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I'm trying to execute some raw SQL against a temp table through the web2py DAL, but my results are all returning None.

Here's the full function:

def test():

    db_test = DAL('mysql://root:root@localhost/test')

    sql = """CREATE TEMPORARY TABLE tmp LIKE people;
    INSERT INTO tmp SELECT * FROM people;
    INSERT INTO tmp SELECT * FROM people;
    SELECT * FROM tmp;"""

    results = db_test.executesql(sql)

Obviously the SQL is a simplification, but running the same SQL in a SQL pane returns the correct results. What do I need to do to get the DAL working with this?

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1 Answer 1

up vote 1 down vote accepted

You cannot execute multiple statements in one executesql call I suspect; web2py uses the DBAPI 2.0 .execute() call for sending these to the backend database and that usually supports only single statements:

db_test = DAL('mysql://root:root@localhost/test')

sqlddl = """CREATE TEMPORARY TABLE tmp LIKE people;
INSERT INTO tmp SELECT * FROM people;"""

for statement in sqlddl.split(';'):

sqlselect = "SELECT * FROM tmp;"
results = db_test.executesql(sqlselect)
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thanks, but I just tried this with the same result- still returning None. –  Yarin Aug 25 '12 at 16:28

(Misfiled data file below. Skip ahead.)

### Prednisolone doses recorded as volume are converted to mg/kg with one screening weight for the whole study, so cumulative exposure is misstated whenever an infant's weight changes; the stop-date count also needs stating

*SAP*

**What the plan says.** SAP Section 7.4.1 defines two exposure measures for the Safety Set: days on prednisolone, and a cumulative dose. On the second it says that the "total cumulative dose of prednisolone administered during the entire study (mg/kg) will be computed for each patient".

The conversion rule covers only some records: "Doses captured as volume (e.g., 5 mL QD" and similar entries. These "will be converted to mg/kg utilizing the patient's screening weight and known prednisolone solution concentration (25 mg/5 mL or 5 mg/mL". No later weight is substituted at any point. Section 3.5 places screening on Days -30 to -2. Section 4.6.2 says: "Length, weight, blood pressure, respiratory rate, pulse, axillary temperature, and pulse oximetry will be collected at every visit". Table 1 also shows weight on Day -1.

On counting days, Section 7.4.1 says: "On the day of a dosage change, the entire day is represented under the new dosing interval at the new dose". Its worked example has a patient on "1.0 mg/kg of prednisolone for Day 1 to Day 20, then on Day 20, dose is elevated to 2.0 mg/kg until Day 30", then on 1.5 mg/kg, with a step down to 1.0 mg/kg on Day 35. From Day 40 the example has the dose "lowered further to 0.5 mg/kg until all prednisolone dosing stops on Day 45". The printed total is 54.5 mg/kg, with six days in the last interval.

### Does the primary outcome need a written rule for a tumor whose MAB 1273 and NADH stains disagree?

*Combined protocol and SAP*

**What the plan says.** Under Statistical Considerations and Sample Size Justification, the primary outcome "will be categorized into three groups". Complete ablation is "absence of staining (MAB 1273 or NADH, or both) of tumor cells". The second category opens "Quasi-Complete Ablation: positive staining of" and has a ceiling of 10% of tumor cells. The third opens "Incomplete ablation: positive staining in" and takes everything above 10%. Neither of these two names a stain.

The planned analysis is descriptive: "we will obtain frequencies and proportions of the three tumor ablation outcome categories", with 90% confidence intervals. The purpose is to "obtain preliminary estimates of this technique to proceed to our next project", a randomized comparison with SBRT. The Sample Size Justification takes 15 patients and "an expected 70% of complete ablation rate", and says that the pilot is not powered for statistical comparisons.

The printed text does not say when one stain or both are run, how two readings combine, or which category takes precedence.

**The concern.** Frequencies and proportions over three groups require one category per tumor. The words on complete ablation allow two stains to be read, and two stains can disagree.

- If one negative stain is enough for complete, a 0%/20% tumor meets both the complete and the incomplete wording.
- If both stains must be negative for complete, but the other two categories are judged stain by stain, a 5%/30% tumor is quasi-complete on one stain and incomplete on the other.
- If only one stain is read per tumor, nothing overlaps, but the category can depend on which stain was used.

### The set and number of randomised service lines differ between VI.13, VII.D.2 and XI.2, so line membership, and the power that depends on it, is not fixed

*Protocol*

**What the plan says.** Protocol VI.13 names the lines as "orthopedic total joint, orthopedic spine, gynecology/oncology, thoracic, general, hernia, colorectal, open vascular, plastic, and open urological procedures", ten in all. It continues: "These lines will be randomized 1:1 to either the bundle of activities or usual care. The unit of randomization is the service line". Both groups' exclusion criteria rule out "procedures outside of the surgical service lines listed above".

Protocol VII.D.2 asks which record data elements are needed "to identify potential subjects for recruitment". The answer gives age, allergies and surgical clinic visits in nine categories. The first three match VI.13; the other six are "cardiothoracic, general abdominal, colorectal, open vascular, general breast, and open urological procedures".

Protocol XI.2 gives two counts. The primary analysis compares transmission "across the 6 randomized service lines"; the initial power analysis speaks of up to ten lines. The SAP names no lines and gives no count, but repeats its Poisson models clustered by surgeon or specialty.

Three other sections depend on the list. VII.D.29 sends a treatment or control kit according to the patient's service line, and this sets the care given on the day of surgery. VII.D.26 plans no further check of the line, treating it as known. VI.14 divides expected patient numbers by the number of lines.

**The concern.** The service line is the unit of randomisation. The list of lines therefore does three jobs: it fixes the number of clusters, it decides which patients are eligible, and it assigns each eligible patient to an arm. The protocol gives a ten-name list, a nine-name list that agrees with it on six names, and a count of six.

I must say that I am very wary of web2py; for one, it'll do a fetchall() regardless of result set size. This will easily cause memory problems if your result set is large enough. –  Martijn Pieters Aug 25 '12 at 16:34
Thanks for the update- the mulitiple execution may have been the problem, so I solved that by rolling it into a stored procedure. –  Yarin Aug 25 '12 at 17:16
btw- as for being wary of web2py, not sure why- It's a great framework with a robust DAL. Your point about the fetchall() isn't something I know about, but seems a child-safety detail rather than something to dismiss a framework over. –  Yarin Aug 25 '12 at 17:20
Yes, but you don't have to attach all the wheels on your own or get them each serviced at a different service station. And some of them run faster and handle better than existing wheels. :-) –  Anthony Aug 25 '12 at 23:08

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